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Alumni Profile

Ronald A. Kurtz

Ronald A. Kurtz, SB ’54

President of Commerce Graphics

Ronald A. Kurtz came to MIT in 1950 and has never left. An alumnus who recognizes the value of his MIT education, he has kept up with the myriad activities at the Institute; has taken the time to identify programs and projects in which he and his wife, Carol, deeply believe; and has volunteered his time, energy, and resources to support them.

Kurtz is a graduate of MIT Sloan and also holds two MIT degrees in metallurgy, now known as material science. To this day, he still feels indebted to MIT for a graduate assistantship that enabled him to finish his education. For years, he and Carol have supported the Minority Introduction to Engineering, Entrepreneurship, and Science (MITE2S) Program, which provides a rigorous six-week summer program for talented minority students who are interested in studying and exploring careers in science and engineering. At MIT Sloan, Kurtz served on the Dean's Advisory Group and was a member of the Sloan Visiting Committee for many years. He was an early supporter of the Center for Entrepreneurship, and endowed a Professorship in Entrepreneurship. He has also provided several graduate fellowships and is a principal donor for the new MIT Sloan building, E62, which will open in Fall 2010.

A life member of the MIT Corporation, Kurtz has served on the Audit Committee, Corporation Development Committee, the Visiting Committees of the Material Sciences and Engineering Department, Earth, Atmospheric, and Planetary Department, and as Chair of the Architecture Department Visiting Committee. He has been a member of the Council for the Arts, the MIT Museum Advisory Committee, and the Educational Council. Kurtz received the Bronze Beaver award, the Alumni Association's highest recognition for distinguished service, in 2002 and the Marshall B. Dalton '15 award for extraordinary leadership in fundraising in 2000.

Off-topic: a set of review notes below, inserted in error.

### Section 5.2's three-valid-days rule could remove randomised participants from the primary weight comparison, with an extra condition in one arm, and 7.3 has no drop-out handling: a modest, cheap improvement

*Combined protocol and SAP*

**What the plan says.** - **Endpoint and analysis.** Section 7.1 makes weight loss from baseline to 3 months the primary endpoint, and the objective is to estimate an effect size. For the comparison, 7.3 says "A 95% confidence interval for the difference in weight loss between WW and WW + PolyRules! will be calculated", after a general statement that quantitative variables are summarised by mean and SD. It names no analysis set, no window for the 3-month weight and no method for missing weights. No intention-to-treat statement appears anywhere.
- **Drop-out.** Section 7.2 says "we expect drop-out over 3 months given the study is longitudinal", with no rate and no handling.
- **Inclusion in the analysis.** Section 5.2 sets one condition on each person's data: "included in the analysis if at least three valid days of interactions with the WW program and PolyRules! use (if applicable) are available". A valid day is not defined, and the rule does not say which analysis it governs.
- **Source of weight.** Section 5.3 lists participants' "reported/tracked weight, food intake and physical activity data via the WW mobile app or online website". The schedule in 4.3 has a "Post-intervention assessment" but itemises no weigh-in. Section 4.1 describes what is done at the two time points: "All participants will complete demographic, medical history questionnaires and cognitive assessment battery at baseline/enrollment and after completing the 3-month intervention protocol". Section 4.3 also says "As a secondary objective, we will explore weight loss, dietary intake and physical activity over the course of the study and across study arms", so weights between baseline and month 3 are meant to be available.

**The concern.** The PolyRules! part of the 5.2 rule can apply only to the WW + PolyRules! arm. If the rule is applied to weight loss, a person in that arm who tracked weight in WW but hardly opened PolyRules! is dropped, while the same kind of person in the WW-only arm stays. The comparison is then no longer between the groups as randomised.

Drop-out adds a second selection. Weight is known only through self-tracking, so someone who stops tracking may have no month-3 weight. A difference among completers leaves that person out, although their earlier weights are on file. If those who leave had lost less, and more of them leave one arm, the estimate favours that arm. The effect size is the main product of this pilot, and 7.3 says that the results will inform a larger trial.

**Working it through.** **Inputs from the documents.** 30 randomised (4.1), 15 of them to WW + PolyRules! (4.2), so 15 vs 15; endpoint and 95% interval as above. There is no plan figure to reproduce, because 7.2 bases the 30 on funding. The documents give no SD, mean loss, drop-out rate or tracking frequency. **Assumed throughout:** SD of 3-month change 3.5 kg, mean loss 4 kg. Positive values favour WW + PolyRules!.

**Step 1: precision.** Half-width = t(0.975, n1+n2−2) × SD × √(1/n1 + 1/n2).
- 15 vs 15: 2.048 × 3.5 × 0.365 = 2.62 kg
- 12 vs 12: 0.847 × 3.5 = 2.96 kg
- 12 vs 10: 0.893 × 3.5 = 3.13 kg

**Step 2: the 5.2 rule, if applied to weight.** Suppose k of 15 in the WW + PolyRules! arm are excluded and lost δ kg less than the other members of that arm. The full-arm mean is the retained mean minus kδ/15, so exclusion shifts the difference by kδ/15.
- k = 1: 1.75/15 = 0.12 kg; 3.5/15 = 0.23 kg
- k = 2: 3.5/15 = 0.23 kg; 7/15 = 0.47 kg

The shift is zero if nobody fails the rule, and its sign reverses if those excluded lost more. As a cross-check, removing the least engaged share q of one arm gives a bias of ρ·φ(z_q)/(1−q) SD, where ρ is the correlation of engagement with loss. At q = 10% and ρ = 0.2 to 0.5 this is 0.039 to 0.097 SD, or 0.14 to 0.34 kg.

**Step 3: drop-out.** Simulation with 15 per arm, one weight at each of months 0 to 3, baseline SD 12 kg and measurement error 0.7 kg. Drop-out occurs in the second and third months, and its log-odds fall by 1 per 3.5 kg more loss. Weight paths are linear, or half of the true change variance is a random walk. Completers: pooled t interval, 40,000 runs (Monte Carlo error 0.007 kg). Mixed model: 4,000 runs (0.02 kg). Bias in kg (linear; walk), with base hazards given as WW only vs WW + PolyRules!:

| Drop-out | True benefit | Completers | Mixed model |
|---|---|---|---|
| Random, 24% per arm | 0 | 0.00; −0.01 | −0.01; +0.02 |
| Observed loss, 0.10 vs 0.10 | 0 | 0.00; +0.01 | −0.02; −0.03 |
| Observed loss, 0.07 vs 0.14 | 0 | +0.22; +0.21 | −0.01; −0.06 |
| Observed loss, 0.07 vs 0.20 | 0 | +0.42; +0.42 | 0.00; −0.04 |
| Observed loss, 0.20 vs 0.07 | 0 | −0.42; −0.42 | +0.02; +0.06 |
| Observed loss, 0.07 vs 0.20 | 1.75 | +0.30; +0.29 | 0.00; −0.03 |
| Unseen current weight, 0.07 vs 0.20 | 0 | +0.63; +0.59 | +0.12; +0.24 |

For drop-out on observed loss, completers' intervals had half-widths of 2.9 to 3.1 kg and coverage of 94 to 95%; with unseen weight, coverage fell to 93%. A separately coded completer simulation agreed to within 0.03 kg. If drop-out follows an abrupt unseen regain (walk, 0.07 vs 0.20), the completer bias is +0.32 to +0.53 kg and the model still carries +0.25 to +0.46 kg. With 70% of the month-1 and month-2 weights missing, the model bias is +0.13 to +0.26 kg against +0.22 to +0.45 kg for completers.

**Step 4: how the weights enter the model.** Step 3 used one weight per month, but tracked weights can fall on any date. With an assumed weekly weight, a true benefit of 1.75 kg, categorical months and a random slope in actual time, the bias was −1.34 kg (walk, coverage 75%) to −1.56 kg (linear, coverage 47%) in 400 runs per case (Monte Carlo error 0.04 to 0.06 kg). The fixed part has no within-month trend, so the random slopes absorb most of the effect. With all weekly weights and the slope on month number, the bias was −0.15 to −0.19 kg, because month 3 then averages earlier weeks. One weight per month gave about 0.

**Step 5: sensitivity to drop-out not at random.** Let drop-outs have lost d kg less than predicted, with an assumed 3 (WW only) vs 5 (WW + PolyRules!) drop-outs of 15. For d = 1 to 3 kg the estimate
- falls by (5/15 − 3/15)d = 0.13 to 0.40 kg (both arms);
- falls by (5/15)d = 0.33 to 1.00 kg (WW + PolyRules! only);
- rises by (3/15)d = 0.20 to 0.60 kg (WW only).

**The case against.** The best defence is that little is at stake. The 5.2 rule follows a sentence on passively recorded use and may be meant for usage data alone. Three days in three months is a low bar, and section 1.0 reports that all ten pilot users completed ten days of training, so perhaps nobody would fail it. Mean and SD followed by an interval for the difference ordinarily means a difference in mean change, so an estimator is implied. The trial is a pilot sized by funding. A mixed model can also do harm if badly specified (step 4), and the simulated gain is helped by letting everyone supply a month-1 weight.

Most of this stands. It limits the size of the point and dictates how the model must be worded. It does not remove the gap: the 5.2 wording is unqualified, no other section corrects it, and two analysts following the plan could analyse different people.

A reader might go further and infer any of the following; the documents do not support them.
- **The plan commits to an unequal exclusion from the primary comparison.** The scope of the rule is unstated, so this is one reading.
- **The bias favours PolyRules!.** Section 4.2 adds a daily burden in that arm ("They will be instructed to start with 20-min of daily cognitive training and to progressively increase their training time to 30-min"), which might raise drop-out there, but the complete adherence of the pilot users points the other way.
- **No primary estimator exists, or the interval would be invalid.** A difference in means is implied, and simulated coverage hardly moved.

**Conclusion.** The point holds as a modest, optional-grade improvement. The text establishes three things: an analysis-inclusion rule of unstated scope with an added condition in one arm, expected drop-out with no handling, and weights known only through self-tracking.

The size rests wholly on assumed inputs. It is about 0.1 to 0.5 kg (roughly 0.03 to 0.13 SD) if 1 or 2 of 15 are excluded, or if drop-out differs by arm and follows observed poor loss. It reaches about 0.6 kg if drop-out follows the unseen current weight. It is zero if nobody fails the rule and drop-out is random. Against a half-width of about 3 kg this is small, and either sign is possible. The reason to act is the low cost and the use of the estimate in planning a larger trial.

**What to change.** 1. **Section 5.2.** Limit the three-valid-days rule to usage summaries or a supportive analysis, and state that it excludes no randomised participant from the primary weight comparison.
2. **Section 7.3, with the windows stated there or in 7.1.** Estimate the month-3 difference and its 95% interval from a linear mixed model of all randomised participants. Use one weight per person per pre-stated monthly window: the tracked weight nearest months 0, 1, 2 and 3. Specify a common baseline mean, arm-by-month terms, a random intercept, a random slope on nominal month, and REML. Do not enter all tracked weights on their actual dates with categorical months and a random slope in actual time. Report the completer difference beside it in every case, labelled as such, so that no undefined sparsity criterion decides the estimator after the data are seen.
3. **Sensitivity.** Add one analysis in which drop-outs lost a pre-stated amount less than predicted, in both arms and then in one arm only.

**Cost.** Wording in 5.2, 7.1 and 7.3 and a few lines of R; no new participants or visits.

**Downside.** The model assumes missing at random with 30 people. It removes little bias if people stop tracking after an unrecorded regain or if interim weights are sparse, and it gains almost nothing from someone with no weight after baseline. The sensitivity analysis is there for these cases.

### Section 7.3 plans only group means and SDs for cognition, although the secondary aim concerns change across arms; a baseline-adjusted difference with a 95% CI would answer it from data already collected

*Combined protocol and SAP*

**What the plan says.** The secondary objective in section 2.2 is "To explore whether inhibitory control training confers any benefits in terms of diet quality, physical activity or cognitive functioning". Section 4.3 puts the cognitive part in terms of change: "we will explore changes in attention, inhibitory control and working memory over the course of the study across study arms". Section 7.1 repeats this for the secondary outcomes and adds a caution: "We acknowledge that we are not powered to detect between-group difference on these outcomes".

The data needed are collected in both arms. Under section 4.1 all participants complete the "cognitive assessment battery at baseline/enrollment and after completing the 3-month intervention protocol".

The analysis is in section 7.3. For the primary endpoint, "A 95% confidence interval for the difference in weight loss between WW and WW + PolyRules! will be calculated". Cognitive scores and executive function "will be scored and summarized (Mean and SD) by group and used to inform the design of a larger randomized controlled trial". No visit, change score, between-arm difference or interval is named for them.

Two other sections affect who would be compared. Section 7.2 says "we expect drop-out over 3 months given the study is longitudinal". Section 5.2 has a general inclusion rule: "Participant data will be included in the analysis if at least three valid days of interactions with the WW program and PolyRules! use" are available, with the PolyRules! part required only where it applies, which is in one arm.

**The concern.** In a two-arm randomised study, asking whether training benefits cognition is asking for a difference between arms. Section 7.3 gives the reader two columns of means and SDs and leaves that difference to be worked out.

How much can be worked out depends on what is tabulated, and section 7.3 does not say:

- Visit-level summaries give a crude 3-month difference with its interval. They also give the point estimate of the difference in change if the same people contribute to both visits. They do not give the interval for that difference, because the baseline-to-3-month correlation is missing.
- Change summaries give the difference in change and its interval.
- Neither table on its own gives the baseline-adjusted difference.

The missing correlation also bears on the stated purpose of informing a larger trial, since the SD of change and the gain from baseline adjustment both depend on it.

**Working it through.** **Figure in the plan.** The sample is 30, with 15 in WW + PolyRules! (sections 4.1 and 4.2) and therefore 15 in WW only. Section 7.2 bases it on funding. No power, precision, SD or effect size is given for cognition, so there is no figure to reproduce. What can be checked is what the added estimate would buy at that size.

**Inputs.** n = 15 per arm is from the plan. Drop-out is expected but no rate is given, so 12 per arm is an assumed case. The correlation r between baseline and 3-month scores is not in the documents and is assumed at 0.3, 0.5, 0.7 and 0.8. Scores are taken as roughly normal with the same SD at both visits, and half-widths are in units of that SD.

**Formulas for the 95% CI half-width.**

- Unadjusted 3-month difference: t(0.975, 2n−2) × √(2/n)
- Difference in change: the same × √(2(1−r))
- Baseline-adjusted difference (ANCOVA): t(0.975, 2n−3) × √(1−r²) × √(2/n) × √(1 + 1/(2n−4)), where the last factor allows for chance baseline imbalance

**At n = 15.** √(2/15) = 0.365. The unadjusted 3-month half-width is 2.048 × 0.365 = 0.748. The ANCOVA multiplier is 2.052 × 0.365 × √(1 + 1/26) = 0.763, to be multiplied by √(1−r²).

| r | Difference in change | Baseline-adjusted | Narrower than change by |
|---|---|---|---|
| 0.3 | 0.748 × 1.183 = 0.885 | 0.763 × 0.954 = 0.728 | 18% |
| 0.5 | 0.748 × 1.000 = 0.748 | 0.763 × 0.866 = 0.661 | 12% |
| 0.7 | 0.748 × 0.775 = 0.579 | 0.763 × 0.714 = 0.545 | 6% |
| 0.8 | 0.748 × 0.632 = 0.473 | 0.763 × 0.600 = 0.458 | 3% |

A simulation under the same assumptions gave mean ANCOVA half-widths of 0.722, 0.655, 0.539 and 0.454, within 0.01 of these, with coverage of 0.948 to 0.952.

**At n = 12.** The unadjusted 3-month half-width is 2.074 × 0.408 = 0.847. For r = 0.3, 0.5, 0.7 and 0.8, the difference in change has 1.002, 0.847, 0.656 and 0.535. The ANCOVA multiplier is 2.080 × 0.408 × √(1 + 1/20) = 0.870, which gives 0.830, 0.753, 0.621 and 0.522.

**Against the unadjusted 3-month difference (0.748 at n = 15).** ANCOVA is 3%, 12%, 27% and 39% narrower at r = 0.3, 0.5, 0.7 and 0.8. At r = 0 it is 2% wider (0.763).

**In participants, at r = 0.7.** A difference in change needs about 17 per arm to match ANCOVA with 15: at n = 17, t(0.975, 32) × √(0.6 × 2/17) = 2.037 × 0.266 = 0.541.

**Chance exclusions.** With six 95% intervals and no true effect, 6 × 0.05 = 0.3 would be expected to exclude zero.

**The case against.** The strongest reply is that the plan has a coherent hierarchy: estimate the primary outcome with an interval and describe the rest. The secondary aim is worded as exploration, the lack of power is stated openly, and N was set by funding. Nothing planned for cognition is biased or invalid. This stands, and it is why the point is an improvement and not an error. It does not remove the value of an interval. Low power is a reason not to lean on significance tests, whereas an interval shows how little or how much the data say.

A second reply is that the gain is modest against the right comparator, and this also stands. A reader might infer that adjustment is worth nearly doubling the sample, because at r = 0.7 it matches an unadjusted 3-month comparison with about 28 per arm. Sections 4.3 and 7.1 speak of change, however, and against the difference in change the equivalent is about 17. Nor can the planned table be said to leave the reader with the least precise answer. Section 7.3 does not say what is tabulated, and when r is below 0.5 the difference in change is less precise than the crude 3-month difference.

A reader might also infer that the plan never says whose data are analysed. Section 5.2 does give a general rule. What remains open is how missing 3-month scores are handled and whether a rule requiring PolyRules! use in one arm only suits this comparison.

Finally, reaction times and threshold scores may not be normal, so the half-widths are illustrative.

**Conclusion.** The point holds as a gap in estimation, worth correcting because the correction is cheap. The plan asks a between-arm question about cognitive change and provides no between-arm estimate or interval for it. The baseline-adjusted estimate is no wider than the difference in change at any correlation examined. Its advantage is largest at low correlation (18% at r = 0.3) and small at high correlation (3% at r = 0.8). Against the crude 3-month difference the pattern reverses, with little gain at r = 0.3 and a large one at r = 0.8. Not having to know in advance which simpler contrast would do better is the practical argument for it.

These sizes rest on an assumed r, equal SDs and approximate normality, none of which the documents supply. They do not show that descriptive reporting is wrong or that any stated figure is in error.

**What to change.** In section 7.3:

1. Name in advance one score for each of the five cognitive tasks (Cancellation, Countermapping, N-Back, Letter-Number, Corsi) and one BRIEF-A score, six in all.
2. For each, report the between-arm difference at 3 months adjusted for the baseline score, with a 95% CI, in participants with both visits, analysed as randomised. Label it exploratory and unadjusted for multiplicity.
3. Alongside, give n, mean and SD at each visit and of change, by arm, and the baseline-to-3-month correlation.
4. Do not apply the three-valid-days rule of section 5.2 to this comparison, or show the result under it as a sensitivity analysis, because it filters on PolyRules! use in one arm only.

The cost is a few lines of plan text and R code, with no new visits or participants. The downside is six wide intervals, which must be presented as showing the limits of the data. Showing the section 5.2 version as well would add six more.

Kurtz's says his experience at MIT Sloan helped shape his career. His education enabled him to grow and diversify Kulite Tungsten Corporation, a manufacturer of high-density tungsten alloys that he joined in 1965. He served as a sales manager, vice president, and general manager before becoming president and chief executive officer in 1968. When he heard that tungsten darts were being made in England, Kurtz saw an opportunity and expanded Kulite's operations into a new market.

“A lot of what I learned at MIT Sloan guided me at this time,” Kurtz says of expanding his business. “I began asking the right questions about positioning and conducting mini-market research. I discovered a niche market in the dart industry and began thinking about the importance that packaging played in appealing to a higher-end crowd.”

Using his expertise in material science and product development, Kurtz encouraged innovative changes to the design of the company's tungsten components, and soon Kulite was manufacturing and distributing its own products under a division named Accudart. When Kurtz retired after 35 years working for Kulite, the company's workforce had grown from six to over 100 employees and was contributing to the aerospace, medical, electronic, and sporting goods industries.

“When you look back, the concepts you learn at MIT Sloan are the ones you don't remember learning,” Kurtz says of how his education helped him in his career. “That's how it happens at MIT. The knowledge simply becomes a part of you.”

Today, Kurtz has diversified in business once again. This time his focus is on photography. Throughout his career, Kurtz remained an avid fan of photography and collected fine art photographs on the side. In 1985, he purchased the archive of Berenice Abbott, an American photographer best known for her photographs of New York in the 1930s and her science photographs for MIT. After donating a large portion of the archive to various museums and institutions, he established Commerce Graphics, an organization to administer the commercial aspects of Abbott's work. This business remained in the background of his entrepreneurial efforts until 1997 when he sold Kulite and became involved full time with Commerce Graphics as its president, the role he continues in today.

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